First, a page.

As we know, the digital revolution is largely transforming mobility. For your part, have you observed many new uses thanks to new mobilities and new services? And can we expect an acceleration and new platforms in the future?

The changes underway in professional mobility must be seen in the broader context of changes in everyday mobility in France, Europe and the world. One of the transformations at work is the multiplication of digital platforms for shared mobility, particularly shared mobility services, whether they be taxis, VTCs, car-sharing services, carpooling services, and therefore trip-sharing services, backed up by smartphone applications, for example.

The City Mobility Transport Laboratory has set up a global observatory of digital shared mobility platforms which shows that in three years, simply by looking at 2019-2021, the number of these digital shared mobility platforms in the world has tripled. This is a phenomenon led by Europe and the United States, but in which the major emerging countries play a very important role and in which a lot of developing countries are also involved.

What is interesting is that beyond the somewhat traditional shared mobility services that I have just mentioned: taxi, VTC, vehicle sharing, whether car, bicycle, scooter, etc., what we have seen developing more rapidly in the last few years is car sharing, on the one hand, but also the services that the Americans call “alternative transport services”.

This means “alternative transport services to public transport”, i.e. transport on demand, shuttle services with a quality of service that has been greatly improved by the use of digital applications and that make new developments possible in terms of mobility to get to work in the morning, to get to clients during the day, etc., including in areas where public transport with capacity: the RER, the metro and even the bus, do not make sense because they would not have sufficient capacity.

In these segments of mobility services: transport on demand, transport by shuttle, shared taxi, mini-bus taxi, which are very fast-growing segments in a number of developing countries, in particular, we could see interesting and favourable developments in our developed countries, in cities and in the countryside, as a result of these new applications.

Intervention of Guillaume Naegelen, Head of Mobilize Share at Mobilize:

The transformation of the mobility sector is a fact, but would you say that it is linked to changes in consumer expectations or to the diversification of offers, particularly thanks to digital technology?

This evolution comes from both and finally, if we look at it a little, there are four major factors that we have been able to identify that are changing the way we consume mobility. The first is the environmental factor, where we clearly realise that people are increasingly sensitive to this issue, both the general public and companies, which are increasingly being asked to decarbonise their employees’ journeys. We could mention, for example, the mobility plan, which is the former company travel plan.

Another factor which is making this mobility evolve is the societal factor, in particular, which we can see through Covid, which has led to the emergence of teleworking and therefore, has created alternating rhythms between presence at home and presence in the workplace. If we look at a little bit here, there is a TraCov survey which was carried out in France which shows that in 2019, about 4% of workers will be teleworking and then, in 2021, we will reach 27%. These are years that have been somewhat disrupted by Covid, so it will be interesting to see how the figures evolve, but in any case, there is a long-term trend.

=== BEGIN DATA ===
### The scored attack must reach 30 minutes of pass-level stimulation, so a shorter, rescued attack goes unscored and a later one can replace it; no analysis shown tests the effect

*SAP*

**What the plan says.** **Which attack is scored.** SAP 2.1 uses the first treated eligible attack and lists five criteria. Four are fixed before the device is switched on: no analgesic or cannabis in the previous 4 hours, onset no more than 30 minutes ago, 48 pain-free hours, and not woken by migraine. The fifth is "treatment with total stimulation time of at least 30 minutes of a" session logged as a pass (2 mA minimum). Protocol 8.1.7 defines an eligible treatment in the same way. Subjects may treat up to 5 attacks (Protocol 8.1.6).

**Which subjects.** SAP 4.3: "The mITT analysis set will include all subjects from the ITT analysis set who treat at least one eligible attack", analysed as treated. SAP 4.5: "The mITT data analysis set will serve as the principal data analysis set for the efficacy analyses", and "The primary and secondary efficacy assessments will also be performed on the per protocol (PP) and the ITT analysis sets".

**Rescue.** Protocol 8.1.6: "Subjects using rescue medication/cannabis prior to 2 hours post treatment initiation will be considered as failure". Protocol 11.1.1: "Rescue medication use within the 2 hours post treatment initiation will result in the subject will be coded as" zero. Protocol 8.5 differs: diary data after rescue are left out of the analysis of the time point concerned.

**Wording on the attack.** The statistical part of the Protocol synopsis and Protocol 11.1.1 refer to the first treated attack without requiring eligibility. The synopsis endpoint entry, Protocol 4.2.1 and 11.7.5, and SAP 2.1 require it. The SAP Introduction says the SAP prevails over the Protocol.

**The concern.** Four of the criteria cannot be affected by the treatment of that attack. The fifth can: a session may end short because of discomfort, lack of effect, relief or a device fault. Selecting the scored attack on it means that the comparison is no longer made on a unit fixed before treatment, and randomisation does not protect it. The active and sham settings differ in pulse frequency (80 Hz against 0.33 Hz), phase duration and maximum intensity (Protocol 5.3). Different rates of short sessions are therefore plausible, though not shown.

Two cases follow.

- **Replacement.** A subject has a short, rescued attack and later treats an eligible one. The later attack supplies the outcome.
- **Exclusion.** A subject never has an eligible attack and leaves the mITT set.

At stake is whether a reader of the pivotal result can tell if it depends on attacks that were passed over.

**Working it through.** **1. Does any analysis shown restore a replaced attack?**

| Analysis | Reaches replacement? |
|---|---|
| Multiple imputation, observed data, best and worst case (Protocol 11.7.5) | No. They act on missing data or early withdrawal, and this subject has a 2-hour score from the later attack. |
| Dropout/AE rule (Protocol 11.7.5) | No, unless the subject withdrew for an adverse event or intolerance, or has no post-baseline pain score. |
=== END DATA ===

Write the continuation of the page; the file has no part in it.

Another important factor is the economic factor. As a general rule, everyone looks at the cost of travel, including individuals, and this was very well illustrated in the previous podcast, which showed that the cost of travel is a major factor in the choice of mobility. This economic factor can also be found within companies, and it remains an important PI case for a fleet manager to control and optimise the cost of employee travel.

Then, the last point is the technological factor. Today, the smartphone is everywhere. We use it to communicate, we use it to make purchases, we use it to use public transport, we use it to get information. Once again, there is this trend of “everything, immediately, everywhere”. In particular, we see the concept of “ATAWAD”, which stands for “Any time, anywhere, any device”, which I think reflects quite well the way in which we use these digital tools, i.e. anytime, anywhere and on any device, i.e. with our phone, with our computer. In any case, technology is clearly part of the way we live from now on and therefore we have to adapt to these factors, adapt our offers to meet these different needs and this evolution of mobility.

To what extent is this transformation also accelerated by environmental concerns?

This environmental factor is preponderant and at Mobilize, in any case, we are completely convinced of this, more than a conviction, that it is a necessity, in the end. The genesis of the creation of this brand is to be an activist brand that wants to play a role in optimising the carbon impact of our travel by bringing together the best of technology, engineering, design and finance to offer a more sustainable mobility.

This environmental factor is very important and when we talk to our clients, in this case companies, who also have these mobility problems, we realise that we are clearly in the same situation. Companies have a double objective today, which is to reduce the carbon impact of travel, and this desire is also being pushed by the public authorities, and at the same time to optimise the costs of this travel. Of course, this switch to electric vehicles and to optimising their use will raise a lot of questions: questions about recharging, questions about the installation of charging stations, questions about car-sharing technologies, etc., and that’s where we want to position ourselves to help companies in this transition, through solutions that are adapted to their own context.

In this episode we talk about migratory employees, i.e. people who work using several modes of transport. Do you think this could be more than a trend, especially in the context of Covid?